Looking to fix a hole in my tubtrug
April 2, 2015 8:01 PM   Subscribe

I have a tubtrug that I let get too close to my baseboard heater last night. There is now about a 1-2" hole in the side, which I'd like to repair.

I mainly use the tub for washing delicate laundry and general storage so keeping its food-grade status is not a real concern. I think it's important that whatever the patch is, it is somewhat flexible so that it doesn't break and leak when the tub flexes.

I was thinking about epoxy, but I've never used the stuff before. It seems like I should be able to buy a flexible epoxy that I can "build" with to fully cover the hole but my friend disagrees with me that this possible. My googling has not yet been able to sufficiently prove my hypothesis.

Can anyone confirm/deny that epoxy can work the way I think it can, or suggest a better solution to my tub issue?
posted by onehundredand80 to Home & Garden (12 answers total)
Best answer: Try Sugru!
posted by barnone at 8:05 PM on April 2, 2015 [8 favorites]

I've made a solid piece of plastic out of epoxy. Cover the hole with a piece of screening and start spackling on the epoxy. Epoxies vary in the extent to which they're flexible, so you'll have to read the package to see how flexible your choice is. I would epoxy from both the inside and the outside so that the original plastic ends up sandwiched between two layers of new epoxy patch.
posted by If only I had a penguin... at 8:07 PM on April 2, 2015

I like if I only had a penguin's method, but I might use RTV silicone instead of epoxy.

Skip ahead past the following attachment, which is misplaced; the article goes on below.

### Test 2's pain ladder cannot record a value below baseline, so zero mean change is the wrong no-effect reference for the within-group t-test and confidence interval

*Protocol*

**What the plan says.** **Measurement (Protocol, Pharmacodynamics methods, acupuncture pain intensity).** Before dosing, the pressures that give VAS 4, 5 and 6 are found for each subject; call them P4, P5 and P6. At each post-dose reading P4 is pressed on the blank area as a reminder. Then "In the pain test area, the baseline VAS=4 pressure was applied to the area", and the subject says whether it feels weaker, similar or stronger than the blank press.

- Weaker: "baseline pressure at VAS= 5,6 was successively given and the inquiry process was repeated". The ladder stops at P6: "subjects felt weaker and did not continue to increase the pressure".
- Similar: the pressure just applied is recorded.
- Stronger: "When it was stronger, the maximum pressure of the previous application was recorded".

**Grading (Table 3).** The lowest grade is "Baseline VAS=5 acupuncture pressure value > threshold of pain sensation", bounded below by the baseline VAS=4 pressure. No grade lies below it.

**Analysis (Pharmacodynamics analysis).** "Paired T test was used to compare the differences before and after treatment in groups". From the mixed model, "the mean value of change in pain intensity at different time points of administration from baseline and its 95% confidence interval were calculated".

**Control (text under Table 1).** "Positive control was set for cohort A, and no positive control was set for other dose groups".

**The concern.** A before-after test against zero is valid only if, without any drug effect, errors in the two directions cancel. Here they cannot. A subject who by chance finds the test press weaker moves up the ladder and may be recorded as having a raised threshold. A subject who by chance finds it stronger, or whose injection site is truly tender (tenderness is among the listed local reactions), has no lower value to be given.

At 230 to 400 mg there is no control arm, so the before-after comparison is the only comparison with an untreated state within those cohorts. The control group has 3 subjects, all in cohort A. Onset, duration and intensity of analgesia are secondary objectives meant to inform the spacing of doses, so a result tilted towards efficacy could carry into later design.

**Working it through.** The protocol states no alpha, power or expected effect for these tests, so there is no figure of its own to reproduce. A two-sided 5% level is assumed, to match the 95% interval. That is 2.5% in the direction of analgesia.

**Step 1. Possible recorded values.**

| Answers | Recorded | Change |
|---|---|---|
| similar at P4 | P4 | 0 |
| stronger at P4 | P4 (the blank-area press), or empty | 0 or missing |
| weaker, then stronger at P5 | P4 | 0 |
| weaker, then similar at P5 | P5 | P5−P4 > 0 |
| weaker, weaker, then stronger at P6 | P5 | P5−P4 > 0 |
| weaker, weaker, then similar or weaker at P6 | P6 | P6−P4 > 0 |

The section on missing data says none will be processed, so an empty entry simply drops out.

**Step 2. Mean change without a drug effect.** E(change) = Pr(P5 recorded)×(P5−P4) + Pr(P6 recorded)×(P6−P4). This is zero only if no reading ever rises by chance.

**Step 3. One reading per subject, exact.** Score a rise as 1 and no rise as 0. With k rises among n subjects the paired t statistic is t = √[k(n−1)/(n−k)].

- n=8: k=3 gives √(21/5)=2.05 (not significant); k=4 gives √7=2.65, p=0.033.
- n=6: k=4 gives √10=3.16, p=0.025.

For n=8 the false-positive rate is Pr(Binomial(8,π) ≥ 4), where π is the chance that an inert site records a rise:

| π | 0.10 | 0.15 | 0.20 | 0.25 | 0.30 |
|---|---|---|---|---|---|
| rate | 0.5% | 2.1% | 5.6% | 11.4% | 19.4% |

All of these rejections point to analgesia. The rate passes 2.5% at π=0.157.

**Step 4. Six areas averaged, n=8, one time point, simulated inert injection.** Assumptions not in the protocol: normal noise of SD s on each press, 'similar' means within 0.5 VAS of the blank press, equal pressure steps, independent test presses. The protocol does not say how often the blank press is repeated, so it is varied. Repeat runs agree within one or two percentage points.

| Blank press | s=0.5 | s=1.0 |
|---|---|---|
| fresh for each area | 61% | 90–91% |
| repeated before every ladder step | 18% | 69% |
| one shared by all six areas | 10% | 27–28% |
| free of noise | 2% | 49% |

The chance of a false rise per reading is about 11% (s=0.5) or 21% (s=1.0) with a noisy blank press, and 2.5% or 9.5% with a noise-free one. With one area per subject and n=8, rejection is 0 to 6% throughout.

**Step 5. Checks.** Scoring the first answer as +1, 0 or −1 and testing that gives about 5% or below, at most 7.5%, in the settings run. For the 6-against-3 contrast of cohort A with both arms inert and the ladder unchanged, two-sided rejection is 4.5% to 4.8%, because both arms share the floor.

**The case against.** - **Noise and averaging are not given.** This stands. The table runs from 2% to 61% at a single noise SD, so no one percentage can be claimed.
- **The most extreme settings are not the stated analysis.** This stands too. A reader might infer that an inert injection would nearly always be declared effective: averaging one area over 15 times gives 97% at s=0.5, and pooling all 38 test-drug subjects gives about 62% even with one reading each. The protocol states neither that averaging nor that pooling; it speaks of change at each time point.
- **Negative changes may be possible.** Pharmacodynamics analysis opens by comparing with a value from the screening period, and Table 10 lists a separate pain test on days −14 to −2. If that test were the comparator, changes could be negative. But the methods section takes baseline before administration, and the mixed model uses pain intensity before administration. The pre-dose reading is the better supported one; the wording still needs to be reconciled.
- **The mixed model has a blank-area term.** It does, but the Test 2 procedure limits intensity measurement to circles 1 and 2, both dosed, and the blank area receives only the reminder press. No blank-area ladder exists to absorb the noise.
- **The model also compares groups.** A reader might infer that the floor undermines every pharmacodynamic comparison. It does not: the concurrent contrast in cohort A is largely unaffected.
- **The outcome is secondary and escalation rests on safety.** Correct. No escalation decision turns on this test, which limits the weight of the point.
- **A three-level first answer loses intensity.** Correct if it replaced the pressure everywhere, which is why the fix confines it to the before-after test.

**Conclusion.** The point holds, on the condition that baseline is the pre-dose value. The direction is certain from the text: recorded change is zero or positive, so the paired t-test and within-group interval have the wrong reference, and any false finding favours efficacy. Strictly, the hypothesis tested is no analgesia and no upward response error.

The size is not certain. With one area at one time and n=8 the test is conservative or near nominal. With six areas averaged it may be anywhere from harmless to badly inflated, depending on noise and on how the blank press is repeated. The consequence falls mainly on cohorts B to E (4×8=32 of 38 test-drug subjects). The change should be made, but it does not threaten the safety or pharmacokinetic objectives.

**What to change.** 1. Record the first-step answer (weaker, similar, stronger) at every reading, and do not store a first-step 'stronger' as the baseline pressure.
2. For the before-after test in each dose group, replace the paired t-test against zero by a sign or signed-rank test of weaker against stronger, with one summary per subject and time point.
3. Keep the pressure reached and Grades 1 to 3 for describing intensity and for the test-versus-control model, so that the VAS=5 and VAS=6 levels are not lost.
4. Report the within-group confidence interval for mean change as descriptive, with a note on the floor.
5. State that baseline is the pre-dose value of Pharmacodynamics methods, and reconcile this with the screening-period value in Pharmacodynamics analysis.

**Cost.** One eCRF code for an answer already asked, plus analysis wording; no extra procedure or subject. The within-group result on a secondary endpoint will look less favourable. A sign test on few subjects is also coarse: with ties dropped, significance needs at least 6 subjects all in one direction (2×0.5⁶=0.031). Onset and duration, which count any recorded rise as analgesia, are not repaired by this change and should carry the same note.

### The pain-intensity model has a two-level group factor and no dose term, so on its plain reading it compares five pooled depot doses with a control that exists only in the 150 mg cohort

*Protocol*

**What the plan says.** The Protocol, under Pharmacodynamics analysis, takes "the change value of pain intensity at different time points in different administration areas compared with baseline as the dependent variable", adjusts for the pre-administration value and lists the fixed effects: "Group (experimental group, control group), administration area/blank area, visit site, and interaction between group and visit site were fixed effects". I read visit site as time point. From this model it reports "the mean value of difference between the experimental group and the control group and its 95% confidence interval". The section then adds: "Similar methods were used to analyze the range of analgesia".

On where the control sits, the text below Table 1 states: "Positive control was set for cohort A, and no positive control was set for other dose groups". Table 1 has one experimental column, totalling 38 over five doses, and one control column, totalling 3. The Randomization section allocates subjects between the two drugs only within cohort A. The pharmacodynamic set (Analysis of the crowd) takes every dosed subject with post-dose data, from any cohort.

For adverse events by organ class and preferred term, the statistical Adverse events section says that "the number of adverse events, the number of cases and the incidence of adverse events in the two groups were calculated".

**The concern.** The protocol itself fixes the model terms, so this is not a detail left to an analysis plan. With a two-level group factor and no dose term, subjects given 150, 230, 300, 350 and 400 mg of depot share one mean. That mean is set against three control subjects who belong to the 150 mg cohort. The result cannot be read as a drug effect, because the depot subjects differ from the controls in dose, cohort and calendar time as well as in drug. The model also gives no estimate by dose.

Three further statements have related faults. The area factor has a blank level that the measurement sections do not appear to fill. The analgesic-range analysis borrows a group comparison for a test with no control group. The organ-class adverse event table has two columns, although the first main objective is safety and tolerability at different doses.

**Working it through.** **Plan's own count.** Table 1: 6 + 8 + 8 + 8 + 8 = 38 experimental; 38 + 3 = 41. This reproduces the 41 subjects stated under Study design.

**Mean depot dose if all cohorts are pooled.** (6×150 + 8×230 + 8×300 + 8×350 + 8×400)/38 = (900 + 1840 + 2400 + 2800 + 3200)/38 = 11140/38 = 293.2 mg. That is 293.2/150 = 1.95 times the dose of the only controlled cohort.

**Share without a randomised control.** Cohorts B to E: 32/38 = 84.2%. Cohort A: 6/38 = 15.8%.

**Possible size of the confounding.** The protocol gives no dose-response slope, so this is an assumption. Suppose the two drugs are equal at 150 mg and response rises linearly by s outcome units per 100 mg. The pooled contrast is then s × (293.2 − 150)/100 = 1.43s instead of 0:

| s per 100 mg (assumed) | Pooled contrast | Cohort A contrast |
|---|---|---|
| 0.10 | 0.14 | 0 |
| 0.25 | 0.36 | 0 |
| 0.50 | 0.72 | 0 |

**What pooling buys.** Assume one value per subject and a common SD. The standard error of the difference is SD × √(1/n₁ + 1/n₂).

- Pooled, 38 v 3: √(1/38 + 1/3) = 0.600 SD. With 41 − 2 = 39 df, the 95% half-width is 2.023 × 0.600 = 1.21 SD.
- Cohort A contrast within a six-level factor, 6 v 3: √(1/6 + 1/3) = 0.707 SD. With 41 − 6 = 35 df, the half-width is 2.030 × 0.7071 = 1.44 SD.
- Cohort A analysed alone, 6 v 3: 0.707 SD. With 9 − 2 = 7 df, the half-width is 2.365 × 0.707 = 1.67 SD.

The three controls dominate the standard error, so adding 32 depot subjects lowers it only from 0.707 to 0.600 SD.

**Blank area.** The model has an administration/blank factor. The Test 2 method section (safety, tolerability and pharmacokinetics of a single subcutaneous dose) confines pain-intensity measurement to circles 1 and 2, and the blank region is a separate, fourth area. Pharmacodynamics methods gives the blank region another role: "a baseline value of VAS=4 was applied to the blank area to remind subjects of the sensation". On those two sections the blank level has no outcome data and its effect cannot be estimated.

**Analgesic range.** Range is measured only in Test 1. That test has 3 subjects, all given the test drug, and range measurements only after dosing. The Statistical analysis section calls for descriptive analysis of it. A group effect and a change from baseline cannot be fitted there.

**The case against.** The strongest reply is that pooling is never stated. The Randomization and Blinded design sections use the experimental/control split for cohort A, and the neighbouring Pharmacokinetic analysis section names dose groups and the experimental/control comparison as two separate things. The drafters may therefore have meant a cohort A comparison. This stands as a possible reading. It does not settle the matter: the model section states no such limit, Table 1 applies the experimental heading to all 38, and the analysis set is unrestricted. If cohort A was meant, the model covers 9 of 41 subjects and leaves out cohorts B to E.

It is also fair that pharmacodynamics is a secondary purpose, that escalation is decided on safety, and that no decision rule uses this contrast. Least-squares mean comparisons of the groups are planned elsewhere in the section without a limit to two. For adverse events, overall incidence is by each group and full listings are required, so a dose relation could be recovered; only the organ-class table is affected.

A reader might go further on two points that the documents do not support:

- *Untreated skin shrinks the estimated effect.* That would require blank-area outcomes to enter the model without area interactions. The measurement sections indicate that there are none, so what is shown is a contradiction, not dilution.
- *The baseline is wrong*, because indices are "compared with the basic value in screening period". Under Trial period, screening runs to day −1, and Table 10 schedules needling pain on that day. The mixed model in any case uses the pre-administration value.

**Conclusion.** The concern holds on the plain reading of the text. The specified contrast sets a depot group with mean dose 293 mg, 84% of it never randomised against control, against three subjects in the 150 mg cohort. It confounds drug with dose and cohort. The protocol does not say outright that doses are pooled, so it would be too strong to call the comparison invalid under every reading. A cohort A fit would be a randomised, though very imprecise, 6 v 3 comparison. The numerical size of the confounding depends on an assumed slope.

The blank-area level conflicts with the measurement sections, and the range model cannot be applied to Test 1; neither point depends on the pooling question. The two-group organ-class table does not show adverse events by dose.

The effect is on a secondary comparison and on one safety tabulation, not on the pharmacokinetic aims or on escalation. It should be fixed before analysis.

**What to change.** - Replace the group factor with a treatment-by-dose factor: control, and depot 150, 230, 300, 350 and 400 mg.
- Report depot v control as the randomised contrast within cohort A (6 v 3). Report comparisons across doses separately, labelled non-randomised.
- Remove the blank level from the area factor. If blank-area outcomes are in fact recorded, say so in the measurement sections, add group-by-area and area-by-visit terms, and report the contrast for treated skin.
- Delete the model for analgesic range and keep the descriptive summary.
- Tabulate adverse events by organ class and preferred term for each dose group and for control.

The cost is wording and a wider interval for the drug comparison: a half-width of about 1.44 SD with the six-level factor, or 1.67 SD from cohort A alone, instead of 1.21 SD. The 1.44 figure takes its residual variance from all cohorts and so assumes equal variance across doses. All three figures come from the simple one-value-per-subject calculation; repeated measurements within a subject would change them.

posted by aimedwander at 8:12 PM on April 2, 2015

I came to suggest Sugru, too, which I've used for very similar applications.
posted by MeghanC at 8:34 PM on April 2, 2015

Instead of making a whole patch of sugru you could cut a piece of a tarp or something waterproof and seal the edges with silicone caulk.
posted by irisclara at 8:58 PM on April 2, 2015 [1 favorite]

If Billy Mays were around, he'd recommend this stuff. I've never tried it, but I *have* seen it on tv.
posted by hydra77 at 9:09 PM on April 2, 2015 [1 favorite]

Best answer: There is a flexible epoxy called G-Flex, but a hole that large is going to need some sort of backer/patch.
Try Tear Aid tape, it's adhesive so no glue needed and it's waterproof. Otherwise try a marine store/Bass Pro Shop/Cabela's and see if they have a patch kit for inflatable boats.
posted by Zedcaster at 10:35 PM on April 2, 2015 [1 favorite]

Best answer: I don't think any sort of expoxy/adhesive method with plastic is going to work. I think that'll just fall off over and over.

I'd do something like... rivet an old scrap of denim or ballistic nylon over it. Or glue that to the tub with some slack in it.
posted by emptythought at 1:40 AM on April 3, 2015 [1 favorite]

Best answer: How high or low up is the hole? Honestly I'd just put a good duct tape on both sides.

When washing delicates, if it is below the water line, tilt the tub to be at an angle to prevent the whole hole area from sustainaed submersion.
posted by tilde at 4:18 AM on April 3, 2015 [1 favorite]

Best answer: Is there a recycling symbol on the bottom? The number would tell you what the material is, which in turn would tell you what kind of glues might work.
posted by jon1270 at 5:45 AM on April 3, 2015

Yup, Sugru. You could follow Zedcaster's suggestion and use some kind of tape or patch as a base.
posted by the_blizz at 6:57 AM on April 3, 2015

Response by poster: The Sugru worked!

I could have probably fixed it cheaper, but I was successfully seduced by the idea of sugru and now I have a bunch in my fridge waiting for new repair opportunities.

Thanks guys!
posted by onehundredand80 at 9:05 PM on May 21, 2015

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